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Melissa Leong is the author of the personal finance guide Happy Go Money

When I was little, I learned about money through a shoebox.

My father sealed a small, white box with tape, cut a slit into one side and scrawled my name on it in capital letters. It was our version of a piggy bank.

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Money went in and it never came out. I have no idea how much I even accumulated because I never counted it. I just kept stuffing birthday and holiday gift money into it. And although at any time, I could’ve stuck my fingers in and fished out a $20 note, I never did because I was obsessed with cash staying inside the box.

I suspect that, like me, many Canadians grew up with little to no formal financial education and figured it out, or fumbled, on their own, with a first job, a first credit card, etc. So, with Ontario introducing financial literacy at all levels of elementary school in its new math curriculum, it seems we should rejoice. After all, won’t financial education equip young people with the knowledge, skills and confidence to take charge of their money and their lives?

Well, there’s no question that more financial literacy in schools is long overdue and sorely needed. Financial literacy among adults in this country is abysmal. In 2014, the federal government quizzed our financial capability on subjects such as debt and banking fees and only 2.7 per cent of participants answered all 14 questions correctly.

And in these times, money savvy is paramount. The pandemic has triggered what international agencies are saying could become the worst global recession in nearly a century. Even before this health crisis, we were indebted citizens. We owe $1.77 for every dollar of household disposable income earned. Our young people are graduating laden with debt, sewing multiple gigs together to create a living wage and relying on parents for down payments to fulfill homeownership dreams.

They’re faced with more financial products, more spending and investment choices, more risks, more fraud.

But while financial knowledge will help, it won’t be enough to empower people. It won’t prevent people from making bad money decisions.

You may, for example, be able to compute the results of minimum payments on your credit card balance, but you can still end up on debt row, borrowing beyond your means. Just like you can understand the importance of physical activity and you can study the mechanics of a burpee, but it doesn’t mean you’ll exercise.

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Yes, we need financial literacy. But we also need systemic changes to nudge people into making better choices. We need policies and systems that take into account our behaviour when it comes to money, such as simpler processes to help us enroll in workplace retirement plans. Secondly, we need to examine our own personal belief systems that dictate our behaviour with money.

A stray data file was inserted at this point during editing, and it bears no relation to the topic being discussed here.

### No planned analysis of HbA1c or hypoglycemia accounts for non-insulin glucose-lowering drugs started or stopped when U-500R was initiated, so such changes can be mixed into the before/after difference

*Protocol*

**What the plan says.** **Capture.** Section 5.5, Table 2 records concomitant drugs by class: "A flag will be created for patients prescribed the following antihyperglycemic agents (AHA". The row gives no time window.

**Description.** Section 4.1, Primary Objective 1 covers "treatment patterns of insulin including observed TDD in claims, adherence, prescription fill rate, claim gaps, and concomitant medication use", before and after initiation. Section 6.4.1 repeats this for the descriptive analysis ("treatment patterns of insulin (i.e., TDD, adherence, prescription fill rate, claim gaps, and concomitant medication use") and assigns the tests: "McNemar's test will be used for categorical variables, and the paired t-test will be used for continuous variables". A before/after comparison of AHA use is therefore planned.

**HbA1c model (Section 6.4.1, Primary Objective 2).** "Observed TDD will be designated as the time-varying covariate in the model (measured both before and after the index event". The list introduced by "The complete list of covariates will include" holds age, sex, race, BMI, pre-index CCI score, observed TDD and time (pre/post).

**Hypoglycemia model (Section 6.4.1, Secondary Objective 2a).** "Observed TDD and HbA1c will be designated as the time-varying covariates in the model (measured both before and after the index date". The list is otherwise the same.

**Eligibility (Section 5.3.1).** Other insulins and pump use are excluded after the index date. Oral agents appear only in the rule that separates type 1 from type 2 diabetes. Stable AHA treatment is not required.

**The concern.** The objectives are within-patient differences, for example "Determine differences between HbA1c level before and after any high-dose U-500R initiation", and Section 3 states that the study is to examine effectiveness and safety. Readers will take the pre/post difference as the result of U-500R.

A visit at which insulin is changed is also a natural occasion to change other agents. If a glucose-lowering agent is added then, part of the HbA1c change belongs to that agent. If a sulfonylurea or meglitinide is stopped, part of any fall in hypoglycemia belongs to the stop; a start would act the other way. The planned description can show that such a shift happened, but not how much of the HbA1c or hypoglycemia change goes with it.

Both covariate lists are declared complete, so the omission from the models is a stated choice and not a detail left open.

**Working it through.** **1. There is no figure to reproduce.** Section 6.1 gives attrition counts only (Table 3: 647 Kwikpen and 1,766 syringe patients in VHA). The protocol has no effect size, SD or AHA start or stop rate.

I know a lot more about personal finance now – I once painfully learned, then quickly, and thankfully, forgot how to calculate bond yields – but what I learned about money growing up is still my default for managing finances.

I was keenly aware of the sacrifices my family made to immigrate to Canada. My father worked weekdays for the government and weekends at the family restaurant. My mother earned extra money as a seamstress, sewing into the early hours of the night. My shoebox represented a vault in which to hide hard-earned money; you toiled for your dollars and because it was a finite, precious resource, you hoarded it.

That attitude about money still defines my habits. I can be frugal to a fault, sacrificing pleasures, shrinking from risk and hesitating to invest in my business.

I only understood this in recent years because I talk and think a lot about money. I wished I had had more conversations about finances with my family. Today, I’m making sure that I talk about it with my sons and that when I discuss money in front of them, the script is thoughtful, rather than anxiety-ridden. I also try to model good money behaviour and involve them in my decision-making processes, from my choices at the grocery store to the charities we choose to support. I intend to give them their own shoeboxes so they can practice and make mistakes.

The introduction of money concepts in Ontario schools should serve as a prompt. It should encourage us to look at our own relationships with money as it’s often the unconscious lessons, what children learn by example and internalize, that determine whether they’ll overspend or over-borrow, whether they’ll save for a “rainy day” or provide for their own retirement.

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If we want the next generation to be financially empowered, we have to hold ourselves accountable. We have to think, if you will, outside the box, and re-evaluate the classroom at home.

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